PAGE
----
For avoiding the disturbing phenomena with fluorescent substances, it is suggested by the invention to add to the fluorescent substance a non-fluorescent zinc oxide, viz. zinc oxide without any specially prepared luminous centers, or otherwise titanium dioxide. These two oxides, especially the titanium dioxide, result in a considerable increase of the secondary emission at low fluorescent screen voltages, and their body color is such that the luminous efliciency of the fluorescent substance will only be slightly reduced, and they are sufficiently stable in chemical as well as in thermal respects.

The addition of the non-fluorescent zinc oxide, when compared with the already known employment of fluorescent zinc oxide as an additive, bears the advantage that the emission color of the chosen fluorescent substance will be maintained. For the purpose of confirming the selection of these substances, a number of oxides, such as MgO, BeO, CaO, SrO, CdO, BaO, Ta O Nb O SiO A1 0 ZrO ZnO, were added to the manganese-activated zinc-silicate fluorescent substance, or to the green fluorescent aluminum oxide in a quantitative proportion. Thereby it was proved that the oxides of the zinc, and in particular those of the titanium, which were added in accordance with the invention, caused the substantially strongest reduction of the disturbances of the fluorescent pattern, and provided the highest secondary electron efliciency at a low fluorescent screen voltage. The desired proportions of additive zinc oxides is from 25 to 50% with respect to the fluorescent coating and of titanium oxide between 25% and 50%.

In the single figure of the drawing is illustrated an example of a portion of a cathode ray tube screen showing the invention. On the screen face 1 is provided a the tube, such as annealing treatment of the fluorescent screen, and the like, whereas the previously insuflicient secondary emission will be substantially increased. Av

fluorescent screen manufactured in this way will also provide an interference-free fluorescent pattern when operat-- ing at very. low fluorescent screen voltages. Further more, in this case also simple and, consequently, econom ically advantageous manufacturing methods, such as the spraying upon a smooth surface acting as the base of the fluorescent screen, can be accomplished without any difficulties. p

From the foregoing description it will be seen that fluorescent screen compositions may be made in accordance, with the following examples.

Example 1:

Fluorescent aluminum oxide-75 to 50% Non-fluorescent zinc oxide25 to 50% Example 2:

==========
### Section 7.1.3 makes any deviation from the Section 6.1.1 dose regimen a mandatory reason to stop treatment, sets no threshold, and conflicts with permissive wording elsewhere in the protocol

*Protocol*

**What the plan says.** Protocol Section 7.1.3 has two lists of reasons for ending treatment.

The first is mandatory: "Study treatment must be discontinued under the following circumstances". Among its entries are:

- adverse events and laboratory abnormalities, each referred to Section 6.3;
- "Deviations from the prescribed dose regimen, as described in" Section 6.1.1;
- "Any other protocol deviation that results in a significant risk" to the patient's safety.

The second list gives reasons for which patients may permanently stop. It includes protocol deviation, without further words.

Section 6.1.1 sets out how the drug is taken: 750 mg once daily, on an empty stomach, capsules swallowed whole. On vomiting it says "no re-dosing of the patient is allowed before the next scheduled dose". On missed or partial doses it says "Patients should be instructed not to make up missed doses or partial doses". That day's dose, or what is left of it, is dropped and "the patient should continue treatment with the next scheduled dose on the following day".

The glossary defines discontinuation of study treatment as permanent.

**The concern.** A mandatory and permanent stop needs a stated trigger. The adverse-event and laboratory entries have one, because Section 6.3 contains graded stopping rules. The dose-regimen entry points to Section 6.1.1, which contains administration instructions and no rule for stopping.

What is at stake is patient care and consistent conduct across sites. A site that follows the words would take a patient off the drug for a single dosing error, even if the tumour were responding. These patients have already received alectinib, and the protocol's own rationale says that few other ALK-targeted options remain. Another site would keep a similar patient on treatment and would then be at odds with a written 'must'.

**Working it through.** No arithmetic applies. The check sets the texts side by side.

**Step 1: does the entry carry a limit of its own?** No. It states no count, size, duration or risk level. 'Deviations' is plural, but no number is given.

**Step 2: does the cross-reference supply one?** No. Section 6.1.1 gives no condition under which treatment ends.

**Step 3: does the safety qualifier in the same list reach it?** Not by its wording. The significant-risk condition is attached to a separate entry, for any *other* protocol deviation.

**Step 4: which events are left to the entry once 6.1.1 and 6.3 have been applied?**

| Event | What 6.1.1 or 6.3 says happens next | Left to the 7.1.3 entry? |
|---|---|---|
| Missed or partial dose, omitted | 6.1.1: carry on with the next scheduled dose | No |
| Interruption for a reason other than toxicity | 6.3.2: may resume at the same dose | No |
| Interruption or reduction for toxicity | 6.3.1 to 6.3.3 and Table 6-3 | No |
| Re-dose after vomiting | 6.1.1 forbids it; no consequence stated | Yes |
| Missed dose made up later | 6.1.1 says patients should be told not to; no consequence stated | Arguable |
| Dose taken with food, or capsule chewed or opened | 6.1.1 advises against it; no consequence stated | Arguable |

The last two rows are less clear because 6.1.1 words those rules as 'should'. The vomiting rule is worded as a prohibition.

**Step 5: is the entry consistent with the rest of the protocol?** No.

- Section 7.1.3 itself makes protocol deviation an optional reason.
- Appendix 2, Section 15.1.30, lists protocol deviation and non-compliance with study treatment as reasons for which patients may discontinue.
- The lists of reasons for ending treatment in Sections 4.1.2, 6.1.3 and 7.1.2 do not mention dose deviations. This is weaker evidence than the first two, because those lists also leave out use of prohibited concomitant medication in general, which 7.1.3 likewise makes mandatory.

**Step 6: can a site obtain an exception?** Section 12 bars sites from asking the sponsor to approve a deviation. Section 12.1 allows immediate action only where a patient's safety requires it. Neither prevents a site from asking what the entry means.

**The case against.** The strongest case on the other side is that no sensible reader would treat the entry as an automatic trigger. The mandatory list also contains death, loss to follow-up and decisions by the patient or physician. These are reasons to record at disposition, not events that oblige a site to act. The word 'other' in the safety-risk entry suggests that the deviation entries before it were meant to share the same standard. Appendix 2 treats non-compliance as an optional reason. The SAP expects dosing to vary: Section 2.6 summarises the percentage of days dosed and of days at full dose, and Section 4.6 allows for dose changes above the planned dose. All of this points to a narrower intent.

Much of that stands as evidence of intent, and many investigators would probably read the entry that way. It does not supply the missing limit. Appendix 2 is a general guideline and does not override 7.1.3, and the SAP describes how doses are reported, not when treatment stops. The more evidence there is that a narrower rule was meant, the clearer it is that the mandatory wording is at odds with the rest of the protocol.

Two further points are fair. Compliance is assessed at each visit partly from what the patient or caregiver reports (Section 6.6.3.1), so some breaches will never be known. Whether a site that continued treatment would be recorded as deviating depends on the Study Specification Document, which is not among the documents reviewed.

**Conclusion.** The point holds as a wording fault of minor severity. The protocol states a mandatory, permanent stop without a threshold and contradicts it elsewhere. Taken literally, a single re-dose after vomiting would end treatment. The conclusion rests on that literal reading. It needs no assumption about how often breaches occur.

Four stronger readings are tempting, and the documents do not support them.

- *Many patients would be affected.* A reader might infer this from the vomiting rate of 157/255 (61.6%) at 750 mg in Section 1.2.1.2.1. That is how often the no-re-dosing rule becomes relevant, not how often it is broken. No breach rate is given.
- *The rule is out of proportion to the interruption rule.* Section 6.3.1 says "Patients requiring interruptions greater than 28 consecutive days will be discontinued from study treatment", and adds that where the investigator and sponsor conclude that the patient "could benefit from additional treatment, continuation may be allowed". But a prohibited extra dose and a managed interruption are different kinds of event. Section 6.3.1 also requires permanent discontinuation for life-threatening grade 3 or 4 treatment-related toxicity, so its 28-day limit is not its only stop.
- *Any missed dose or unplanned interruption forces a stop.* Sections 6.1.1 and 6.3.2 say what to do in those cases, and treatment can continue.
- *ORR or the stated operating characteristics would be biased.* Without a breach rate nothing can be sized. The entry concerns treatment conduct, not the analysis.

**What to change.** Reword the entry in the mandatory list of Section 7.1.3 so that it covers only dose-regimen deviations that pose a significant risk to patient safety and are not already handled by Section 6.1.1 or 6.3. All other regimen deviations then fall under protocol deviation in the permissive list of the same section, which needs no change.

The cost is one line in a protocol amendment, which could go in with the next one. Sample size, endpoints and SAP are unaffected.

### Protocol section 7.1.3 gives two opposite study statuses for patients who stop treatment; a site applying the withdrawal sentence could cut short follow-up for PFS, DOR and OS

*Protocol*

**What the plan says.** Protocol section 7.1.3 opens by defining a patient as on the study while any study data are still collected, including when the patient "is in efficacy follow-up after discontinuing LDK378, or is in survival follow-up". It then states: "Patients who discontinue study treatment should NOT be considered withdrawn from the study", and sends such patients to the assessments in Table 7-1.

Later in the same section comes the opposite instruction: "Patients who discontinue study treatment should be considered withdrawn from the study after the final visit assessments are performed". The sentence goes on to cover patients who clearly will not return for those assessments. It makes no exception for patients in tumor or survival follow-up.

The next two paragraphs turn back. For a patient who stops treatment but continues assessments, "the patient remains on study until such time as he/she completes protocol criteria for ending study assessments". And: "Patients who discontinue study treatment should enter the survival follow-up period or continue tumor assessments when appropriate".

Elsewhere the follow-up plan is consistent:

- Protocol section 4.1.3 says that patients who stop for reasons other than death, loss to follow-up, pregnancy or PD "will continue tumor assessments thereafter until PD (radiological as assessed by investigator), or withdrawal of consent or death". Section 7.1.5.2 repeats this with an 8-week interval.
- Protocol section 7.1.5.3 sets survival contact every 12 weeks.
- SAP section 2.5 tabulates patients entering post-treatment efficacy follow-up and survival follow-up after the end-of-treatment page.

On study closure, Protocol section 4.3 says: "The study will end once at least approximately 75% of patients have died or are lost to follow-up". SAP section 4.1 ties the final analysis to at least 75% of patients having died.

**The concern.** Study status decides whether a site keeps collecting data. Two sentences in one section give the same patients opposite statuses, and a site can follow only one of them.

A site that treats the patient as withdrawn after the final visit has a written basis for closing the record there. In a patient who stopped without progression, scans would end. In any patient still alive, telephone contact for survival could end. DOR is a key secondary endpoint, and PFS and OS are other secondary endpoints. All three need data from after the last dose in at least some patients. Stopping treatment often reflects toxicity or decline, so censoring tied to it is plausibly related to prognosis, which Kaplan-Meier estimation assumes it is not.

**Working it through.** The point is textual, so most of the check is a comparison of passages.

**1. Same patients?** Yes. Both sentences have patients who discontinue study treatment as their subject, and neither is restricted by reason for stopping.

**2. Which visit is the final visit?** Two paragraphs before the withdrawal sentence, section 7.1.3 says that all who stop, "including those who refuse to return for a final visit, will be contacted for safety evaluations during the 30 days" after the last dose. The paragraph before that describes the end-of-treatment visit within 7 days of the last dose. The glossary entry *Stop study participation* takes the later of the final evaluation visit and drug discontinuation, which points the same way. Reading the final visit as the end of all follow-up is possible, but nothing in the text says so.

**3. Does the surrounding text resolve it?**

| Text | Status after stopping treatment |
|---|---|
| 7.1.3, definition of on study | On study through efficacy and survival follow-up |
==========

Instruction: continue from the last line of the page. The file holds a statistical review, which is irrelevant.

j Fluorescent aluminum oxide-75 to 50% Titanium oxide-25 to 50% Example 3:

Manganese activated zinc silicate-75 to 50% Non-fluorescent zinc oxide25 to 50% 4 Example 4:

Manganese activated zinc silicate-75 to 50% Titanium oxideto 50% For obtaining an intimate mixture of the fluorescent substance with the oxides, the invention provides to insert both of them into a suspension agent, where they are either shaken in common or, still better, are ground together. The last-mentioned method results in the added advantage that the grain size will be still smaller, and the degree of mixture will still be improved.

What is claimed is:

1. A fluorescent screen for electron-ray tubes operated by alow voltage, in particular for indicator tubes, comprising a fluorescent substance chosen from the group consisting of fluorescent zinc silicate and green-fluorescent aluminum oxide containing an addition of metal oxides for improving the secondary emission, comprising between 25 and 50% by weight of non-fluorescent.

metal oxides from the group consisting of zinc oxide and titanium dioxide.

2. Afluorescent screen as claimed in claim 1, characterized in that its mixture consists of one part by weight of metal oxide, and two to three parts by weight of fluorescent substance.

References Cited in the file of this patent UNITED STATES PATENTS

Patent Citations
Cited PatentFiling datePublication dateApplicantTitle
US2628201 *Jul 29, 1949Feb 10, 1953Rca CorpZinc-magnesium oxide luminescent materials and methods of making same
US2683693 *Feb 14, 1951Jul 13, 1954Rca CorpZinc-magnesium oxide luminescent materials
US2689189 *Dec 5, 1951Sep 14, 1954Westinghouse Electric CorpX-ray fluorescent screen
US2709766 *Jun 4, 1951May 31, 1955Westinghouse Electric CorpFluorescent lamp
US2716082 *Nov 19, 1951Aug 23, 1955Du PontFluorescent screens
US2807587 *Aug 27, 1952Sep 24, 1957Sylvania Electric ProdBlue electroluminescent zinc sulfide phosphors
Referenced by
Citing PatentFiling datePublication dateApplicantTitle
US3177361 *Jan 8, 1960Apr 6, 1965Inland Steel CoMetal sheet of phosphorescent or fluorescent surface properties
US3210543 *Dec 5, 1962Oct 5, 1965Commw Of AustraliaMethod of exposing xeroradiographic film in contact with intensifier screen
US3418640 *Oct 22, 1964Dec 24, 1968Minnesota Mining & MfgMethod for storing and retrieving information onto and from an electroplatable recording medium
US4119562 *Jan 19, 1977Oct 10, 1978Dai Nippon Toryo Co. Ltd.Zinc oxide, europium activated yttrium oxysulfide phosphor
US4185201 *Mar 13, 1978Jan 22, 1980U.S. Philips CorporationX-ray detector
US4205234 *Jan 16, 1978May 27, 1980Kasei Optonix, Ltd.Intensifying screens
US4278913 *Sep 20, 1979Jul 14, 1981Kasei Optonix, Ltd.Metal fluoride-zinc oxide, yellow
US4468589 *Aug 13, 1982Aug 28, 1984Futaba Denshi Kogyo Kabushiki KaishaLow speed electron excited fluorescent material and fluorescent display tube
US4791336 *Jun 24, 1987Dec 13, 1988Futaba Denshi Kogyo Kabushiki KaishaPhosphors of zinc and gallium oxides with cadmium; emits in visible and ultraviolet regions
US5126204 *Dec 6, 1989Jun 30, 1992Kasei Optonix, Ltd.Phosphor having zinc oxide attached to its surface
US5167990 *Oct 30, 1991Dec 1, 1992Kasei Optonix, Ltd.Coating with zinc oxide to prevent color mixing
DE2660890C2 *May 11, 1976Jun 5, 1986Kasei Optonix, Ltd., Tokio/Tokyo, JpTitle not available
DE2660891C2 *May 11, 1976Jun 5, 1986Kasei Optonix, Ltd., Tokio/Tokyo, JpTitle not available
Classifications
U.S. Classification252/301.60R, 250/483.1, 313/467, 365/106, 365/118
International ClassificationC09K11/59
Cooperative ClassificationC09K11/59
European ClassificationC09K11/59